4301 PR.01 Procedures for Principal Investigators for Establishing Working Alone Protocols for Their Laboratories

Revision Date: 
December 20, 2022


1.     Overview

2.     Conducting a Risk Assessment

3.     Monitoring Program

4.     General Guidelines on Working Alone – Information for All Laboratory Members

1. Overview

Policy 4301 Working Alone in Laboratories establishes University-wide standards for Working Alone in Laboratories and authorizes Principal Investigators (“PIs”) to set additional rules and requirements for their own Laboratories.  This document provides guidance for PIs on meeting the policy standards and establishing protocols for Working Alone.

The development of the Laboratory level protocol for Working Alone should be completed by all PIs using the EHS Integrator Working Alone Module, indicating whether Working Alone is allowed in their Laboratory, and if so, whether hazardous materials or equipment are used.  If Working Alone with hazardous materials or equipment is anticipated, the PI should conduct a risk assessment (see Section 2, below) of all procedures or activities to identify and evaluate possible hazards and scenarios that could occur if Working Alone.

All Laboratory Members should be aware of their individual Laboratory’s specific Working Alone protocol.  This includes the activities that may not be performed if Working Alone, those activities that may be allowed if Working Alone, and the means used to monitor Laboratory Members Working Alone.  All Laboratory Members should also be aware of University Policy 4301 Working Alone in Laboratories.

2. Conducting a Risk Assessment

The following questions should be considered when conducting this risk assessment:

  • What are the possible hazards and how will they be mitigated?
  • Will Laboratory Members be adequately prepared to deal with an unexpected situation?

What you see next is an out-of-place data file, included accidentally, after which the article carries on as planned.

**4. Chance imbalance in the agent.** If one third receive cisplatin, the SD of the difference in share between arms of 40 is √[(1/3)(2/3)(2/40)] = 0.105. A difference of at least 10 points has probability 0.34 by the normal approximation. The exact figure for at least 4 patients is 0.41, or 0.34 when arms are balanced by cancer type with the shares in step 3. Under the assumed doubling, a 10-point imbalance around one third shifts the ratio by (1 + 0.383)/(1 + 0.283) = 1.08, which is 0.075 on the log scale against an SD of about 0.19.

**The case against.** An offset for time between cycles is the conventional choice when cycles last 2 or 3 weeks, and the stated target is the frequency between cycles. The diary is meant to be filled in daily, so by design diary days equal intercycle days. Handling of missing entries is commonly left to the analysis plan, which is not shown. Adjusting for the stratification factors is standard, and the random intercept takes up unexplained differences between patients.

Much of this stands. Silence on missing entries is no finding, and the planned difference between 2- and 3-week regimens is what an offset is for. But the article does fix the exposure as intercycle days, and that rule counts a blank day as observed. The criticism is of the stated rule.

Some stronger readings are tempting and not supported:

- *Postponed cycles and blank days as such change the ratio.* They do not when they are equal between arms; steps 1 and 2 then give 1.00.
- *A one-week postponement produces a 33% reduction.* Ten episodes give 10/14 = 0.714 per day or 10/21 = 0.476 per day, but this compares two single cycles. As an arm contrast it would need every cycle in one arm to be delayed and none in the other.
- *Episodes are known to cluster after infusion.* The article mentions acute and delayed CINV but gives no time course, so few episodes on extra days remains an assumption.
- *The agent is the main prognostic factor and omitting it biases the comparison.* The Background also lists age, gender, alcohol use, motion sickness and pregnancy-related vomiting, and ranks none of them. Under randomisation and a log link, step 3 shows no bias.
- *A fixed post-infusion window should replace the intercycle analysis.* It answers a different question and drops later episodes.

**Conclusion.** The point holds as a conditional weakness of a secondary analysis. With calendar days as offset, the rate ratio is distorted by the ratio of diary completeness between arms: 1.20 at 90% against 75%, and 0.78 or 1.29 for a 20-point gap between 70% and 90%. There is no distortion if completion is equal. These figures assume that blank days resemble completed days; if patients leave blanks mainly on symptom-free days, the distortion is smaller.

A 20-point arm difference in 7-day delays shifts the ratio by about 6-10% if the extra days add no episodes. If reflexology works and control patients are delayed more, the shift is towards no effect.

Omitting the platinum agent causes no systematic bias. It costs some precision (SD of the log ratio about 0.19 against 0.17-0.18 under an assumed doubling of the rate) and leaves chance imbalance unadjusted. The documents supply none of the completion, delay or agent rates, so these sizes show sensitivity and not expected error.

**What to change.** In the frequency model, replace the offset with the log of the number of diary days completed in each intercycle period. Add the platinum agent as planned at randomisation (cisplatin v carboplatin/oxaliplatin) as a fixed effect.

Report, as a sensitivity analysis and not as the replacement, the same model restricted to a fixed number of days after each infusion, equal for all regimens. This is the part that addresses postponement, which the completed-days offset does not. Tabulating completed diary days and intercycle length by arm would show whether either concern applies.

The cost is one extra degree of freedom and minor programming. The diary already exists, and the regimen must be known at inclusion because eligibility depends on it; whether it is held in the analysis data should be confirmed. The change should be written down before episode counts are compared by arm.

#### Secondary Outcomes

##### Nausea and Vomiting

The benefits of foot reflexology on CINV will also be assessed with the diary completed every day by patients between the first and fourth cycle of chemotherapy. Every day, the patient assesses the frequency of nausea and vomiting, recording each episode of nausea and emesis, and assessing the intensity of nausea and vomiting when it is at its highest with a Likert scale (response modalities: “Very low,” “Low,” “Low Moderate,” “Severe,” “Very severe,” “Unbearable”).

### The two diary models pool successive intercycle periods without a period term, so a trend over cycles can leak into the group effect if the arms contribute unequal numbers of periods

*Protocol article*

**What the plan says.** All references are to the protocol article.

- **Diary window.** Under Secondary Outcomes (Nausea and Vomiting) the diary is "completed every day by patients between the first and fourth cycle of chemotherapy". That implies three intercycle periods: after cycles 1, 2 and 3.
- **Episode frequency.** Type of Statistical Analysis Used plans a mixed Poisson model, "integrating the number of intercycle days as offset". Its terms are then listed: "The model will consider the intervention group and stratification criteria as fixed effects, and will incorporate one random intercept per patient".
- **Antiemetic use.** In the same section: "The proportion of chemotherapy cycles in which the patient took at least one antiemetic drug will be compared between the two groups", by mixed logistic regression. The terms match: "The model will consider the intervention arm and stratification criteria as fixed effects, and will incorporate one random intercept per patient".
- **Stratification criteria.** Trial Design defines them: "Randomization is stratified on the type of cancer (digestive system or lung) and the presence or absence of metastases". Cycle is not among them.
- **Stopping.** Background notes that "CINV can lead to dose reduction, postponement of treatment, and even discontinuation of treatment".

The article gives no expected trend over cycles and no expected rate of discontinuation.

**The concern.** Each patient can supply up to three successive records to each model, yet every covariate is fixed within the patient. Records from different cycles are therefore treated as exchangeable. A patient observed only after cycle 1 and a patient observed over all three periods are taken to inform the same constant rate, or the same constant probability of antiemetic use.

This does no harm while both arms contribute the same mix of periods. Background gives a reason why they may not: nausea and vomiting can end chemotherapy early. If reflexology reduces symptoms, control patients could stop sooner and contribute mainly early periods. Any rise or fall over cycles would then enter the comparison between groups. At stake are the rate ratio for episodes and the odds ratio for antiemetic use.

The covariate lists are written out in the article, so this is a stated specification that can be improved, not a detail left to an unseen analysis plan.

• Does the research involve working with hazardous materials or equipment where immediate assistance in the event of an accident may be necessary?  Examples of this would be a splash of the chemical to the eye, a fire in the lab, or inhalation exposure.
  • Should a monitoring program be considered and implemented?
  • Do others, who can provide rapid assistance, know that the person will be Working Alone and what they would be doing?  Will these individuals check on them periodically?  How will they be alerted in the event of an accident?
  • Will the Laboratory Members be adequately trained to be Working Alone without senior or other more experienced researchers available for oversight or direction?

Based on their risk assessment the PI will develop a Working Alone protocol for those activities/procedures.  This protocol should be completed in EHS Integrator and communicated to all Laboratory Members.

3. Monitoring Program

Each Laboratory where individuals may potentially Work Alone will need to have a monitoring protocol in place, based on the risk assessment.  For low hazard, routine tasks, the PI may determine that a monitoring program may not be necessary.  However, for other activities or procedures, the Laboratory should have a program established to monitor these lone researchers.  Examples of monitoring programs that may be used include the following methods (these are only examples – other methods determined by the Laboratory may also be utilized):

  • Check-In Systems;
  • Sign-out boards;
  • Cell phone protocol; and/or
  • Devices that can be worn that sound an alert to a continuously manned location.

4. General Guidelines on Working Alone – Information for All Laboratory Members

All Laboratory Members who may Work Alone in a Laboratory should follow these general recommendations:

  • Inform your PI, manager, or supervisor when you will be working during Non-Standard Hours and what you will be doing.  Participate in the risk assessment of this activity with your PI as necessary.
  • In addition to your PI, manager, or supervisor, you should let a friend or family member know where and when you will be Working Alone and ask them to periodically check in on you.
  • Be alert and aware of your surroundings.  Wearing ear buds or headphones should be avoided as it reduces situational awareness.
  • Wear required personal protective equipment in the Laboratory, even after hours!  No shorts, skirts, or sandals should ever be worn in the Laboratory, and eye protection is always required.
  • Utilize the Yale Security Walking Escort Service (203-432-9255) to walk you to your car and to and from any point on campus.  The Nighttime Safe Rides program is available from 6pm-6am to take you door to door.
  • Download the free Yale LiveSafe App to use as a personal security device to communicate with the police and for friends and family to temporarily follow your location on a real-time map.